Fair Park is getting attention with talk about its future, and soon it will be overwhelmed with crowds lining up to be jostled on topsy-turvy rides and waiting in front of decadent food-serving stalls as the State Fair of Texas makes its return.
But this weekend, Fair Park plays host to a different kind of event.
The Dallas Bake Off will welcome 64 bakers (as of Wednesday morning) to compete Saturday in the Embarcadero Building of Fair Park. The bakers will compete in six categories: cake, chocolate, cookies, cupcakes, macarons and pie. These are people who just love to bake and want to share their talents and hopefully win prizes for them.
Dallas event production company Three Twelve Company, led by Lauren Lee, is organizing the event. Lee is a baker and has operated an online bakery, competed in bake-offs, and appeared on Food Network’s Cupcake Wars and Cake Wars.
“We don’t have a large-scale baking competition like this in Dallas. I remember when I was entering competitions, I had to leave Dallas to attend this kind of thing,” Lee says. “I hope this event brings the community together and it gives people an outlet to share what they love to do.“
Tickets for us average people to judge are sold out. Those who can attend get to test competitors’ goods in one or two categories, and narrow them down to a top-three list. Then those three get to go the main stage. Prizes for winners, including a KitchenAid mixer, aren’t too shabby.
The top three for each category will be reviewed and judged by four professionals: Bronwen Weber, owner of Frosted Art Bakery and Studio; Kate Weiser, owner of Kate Weiser Chocolate; Nicolas Blouin, pastry chef at the Rosewood Mansion on Turtle Creek; and Sarah Knowlton, co-founder and creative director of We the Birds, a website that, among other things, sells macarons.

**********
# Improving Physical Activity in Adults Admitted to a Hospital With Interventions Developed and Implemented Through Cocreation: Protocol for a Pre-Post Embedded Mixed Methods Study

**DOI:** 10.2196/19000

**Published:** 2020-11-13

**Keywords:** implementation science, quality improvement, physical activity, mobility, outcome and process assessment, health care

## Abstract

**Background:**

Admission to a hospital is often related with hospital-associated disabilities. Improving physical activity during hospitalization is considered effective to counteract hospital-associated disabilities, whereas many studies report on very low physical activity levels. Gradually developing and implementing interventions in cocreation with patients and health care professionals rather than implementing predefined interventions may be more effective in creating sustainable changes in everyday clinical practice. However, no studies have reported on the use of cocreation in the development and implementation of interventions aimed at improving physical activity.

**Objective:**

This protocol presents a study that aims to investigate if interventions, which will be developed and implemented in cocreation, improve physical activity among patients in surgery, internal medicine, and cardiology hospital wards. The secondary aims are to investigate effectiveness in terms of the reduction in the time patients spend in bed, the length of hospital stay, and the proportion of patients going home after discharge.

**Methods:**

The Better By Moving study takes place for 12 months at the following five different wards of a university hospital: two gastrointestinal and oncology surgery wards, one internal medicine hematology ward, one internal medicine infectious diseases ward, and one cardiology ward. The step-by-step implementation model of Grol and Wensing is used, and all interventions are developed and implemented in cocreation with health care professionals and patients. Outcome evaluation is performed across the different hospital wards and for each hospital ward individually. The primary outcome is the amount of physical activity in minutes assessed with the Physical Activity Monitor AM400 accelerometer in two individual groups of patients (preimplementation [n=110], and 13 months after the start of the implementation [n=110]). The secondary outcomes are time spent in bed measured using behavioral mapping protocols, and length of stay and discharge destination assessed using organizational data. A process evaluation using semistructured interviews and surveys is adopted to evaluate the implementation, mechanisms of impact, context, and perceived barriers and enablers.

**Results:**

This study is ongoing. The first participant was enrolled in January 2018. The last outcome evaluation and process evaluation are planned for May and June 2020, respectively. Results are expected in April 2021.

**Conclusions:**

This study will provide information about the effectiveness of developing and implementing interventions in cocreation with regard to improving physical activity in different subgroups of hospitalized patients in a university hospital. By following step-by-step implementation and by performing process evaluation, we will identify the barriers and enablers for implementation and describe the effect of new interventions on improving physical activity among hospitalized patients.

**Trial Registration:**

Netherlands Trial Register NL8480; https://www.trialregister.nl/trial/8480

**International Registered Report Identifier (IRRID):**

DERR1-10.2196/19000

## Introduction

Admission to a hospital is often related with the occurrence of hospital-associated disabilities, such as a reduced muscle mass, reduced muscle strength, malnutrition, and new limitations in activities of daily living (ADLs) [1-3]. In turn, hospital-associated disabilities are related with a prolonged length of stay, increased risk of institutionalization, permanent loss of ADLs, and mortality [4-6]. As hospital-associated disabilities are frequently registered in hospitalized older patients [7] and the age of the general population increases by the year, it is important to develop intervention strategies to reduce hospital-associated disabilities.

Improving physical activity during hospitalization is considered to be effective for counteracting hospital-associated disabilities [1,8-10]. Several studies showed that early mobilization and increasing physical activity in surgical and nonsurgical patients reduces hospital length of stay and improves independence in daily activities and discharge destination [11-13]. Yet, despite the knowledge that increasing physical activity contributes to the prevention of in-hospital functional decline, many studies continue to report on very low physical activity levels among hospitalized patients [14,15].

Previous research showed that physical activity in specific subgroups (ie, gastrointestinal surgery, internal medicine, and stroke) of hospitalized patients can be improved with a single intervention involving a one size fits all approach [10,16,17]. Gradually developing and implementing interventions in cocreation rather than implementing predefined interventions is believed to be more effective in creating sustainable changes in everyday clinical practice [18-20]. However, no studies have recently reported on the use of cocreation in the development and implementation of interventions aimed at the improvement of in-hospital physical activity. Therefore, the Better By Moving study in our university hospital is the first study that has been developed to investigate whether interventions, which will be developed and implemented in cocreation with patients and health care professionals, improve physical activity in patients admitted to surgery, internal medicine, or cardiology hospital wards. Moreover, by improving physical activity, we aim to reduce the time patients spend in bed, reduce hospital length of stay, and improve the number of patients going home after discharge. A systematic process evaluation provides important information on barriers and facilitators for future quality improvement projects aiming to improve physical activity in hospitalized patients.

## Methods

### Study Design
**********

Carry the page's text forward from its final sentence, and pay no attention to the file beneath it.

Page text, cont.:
You can buy general admission tickets online or at the gate Saturday. A $10 ticket gets you samples from a number of vendors, including Baked by Toni Rivard, HauteSweets and The Boozy Baker. You’ll also get to see the judging.
“The show itself is an experience. It’s not just people walking up on stage; it’s a full-on show that they’ll watch,” Lee says.
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And that experience is really what this is all about. This is the kind of event that welcomes those of us who are willing to spend dollars on not just food, but also a complete experience such as a festival or competition.
“That is what I want. At any of these things — the workshops, events — the products matter, the gifts matter. But it's people coming together and meeting people outside of their bubble, either with similar or different passions to their own, and taking home the entire experience,” Lee says. “I just want people to leave with a good feeling.”
Lee already has a bake-off planned for 2018, and before that there will be a kids’ version. Can’t go to this one? Keep up to date with those future events and more on Three Twelve’s Instagram account.